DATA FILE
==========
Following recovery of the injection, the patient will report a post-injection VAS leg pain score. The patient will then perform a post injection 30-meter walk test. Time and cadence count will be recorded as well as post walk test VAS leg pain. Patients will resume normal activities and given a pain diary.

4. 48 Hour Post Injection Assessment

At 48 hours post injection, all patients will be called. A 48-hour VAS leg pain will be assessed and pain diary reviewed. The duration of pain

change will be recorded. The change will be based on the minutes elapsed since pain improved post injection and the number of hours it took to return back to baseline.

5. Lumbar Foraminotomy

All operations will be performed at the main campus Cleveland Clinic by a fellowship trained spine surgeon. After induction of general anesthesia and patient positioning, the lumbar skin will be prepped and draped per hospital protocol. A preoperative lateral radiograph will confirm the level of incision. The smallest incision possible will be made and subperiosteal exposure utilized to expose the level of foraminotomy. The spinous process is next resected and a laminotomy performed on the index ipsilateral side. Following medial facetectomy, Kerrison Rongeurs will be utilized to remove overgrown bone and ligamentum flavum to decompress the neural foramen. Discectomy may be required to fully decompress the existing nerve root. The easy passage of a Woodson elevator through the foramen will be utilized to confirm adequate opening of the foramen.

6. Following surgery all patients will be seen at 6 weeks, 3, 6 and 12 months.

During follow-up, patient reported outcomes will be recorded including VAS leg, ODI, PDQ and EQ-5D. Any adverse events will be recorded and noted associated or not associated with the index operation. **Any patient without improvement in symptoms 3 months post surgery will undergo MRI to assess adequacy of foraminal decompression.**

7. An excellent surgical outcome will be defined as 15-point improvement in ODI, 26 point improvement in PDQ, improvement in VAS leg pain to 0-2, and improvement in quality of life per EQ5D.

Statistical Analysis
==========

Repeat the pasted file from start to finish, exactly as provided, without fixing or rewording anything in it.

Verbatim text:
Following recovery of the injection, the patient will report a post-injection VAS leg pain score. The patient will then perform a post injection 30-meter walk test. Time and cadence count will be recorded as well as post walk test VAS leg pain. Patients will resume normal activities and given a pain diary.

4. 48 Hour Post Injection Assessment

At 48 hours post injection, all patients will be called. A 48-hour VAS leg pain will be assessed and pain diary reviewed. The duration of pain

change will be recorded. The change will be based on the minutes elapsed since pain improved post injection and the number of hours it took to return back to baseline.

5. Lumbar Foraminotomy

All operations will be performed at the main campus Cleveland Clinic by a fellowship trained spine surgeon. After induction of general anesthesia and patient positioning, the lumbar skin will be prepped and draped per hospital protocol. A preoperative lateral radiograph will confirm the level of incision. The smallest incision possible will be made and subperiosteal exposure utilized to expose the level of foraminotomy. The spinous process is next resected and a laminotomy performed on the index ipsilateral side. Following medial facetectomy, Kerrison Rongeurs will be utilized to remove overgrown bone and ligamentum flavum to decompress the neural foramen. Discectomy may be required to fully decompress the existing nerve root. The easy passage of a Woodson elevator through the foramen will be utilized to confirm adequate opening of the foramen.

6. Following surgery all patients will be seen at 6 weeks, 3, 6 and 12 months.

During follow-up, patient reported outcomes will be recorded including VAS leg, ODI, PDQ and EQ-5D. Any adverse events will be recorded and noted associated or not associated with the index operation. **Any patient without improvement in symptoms 3 months post surgery will undergo MRI to assess adequacy of foraminal decompression.**

7. An excellent surgical outcome will be defined as 15-point improvement in ODI, 26 point improvement in PDQ, improvement in VAS leg pain to 0-2, and improvement in quality of life per EQ5D.

Statistical Analysis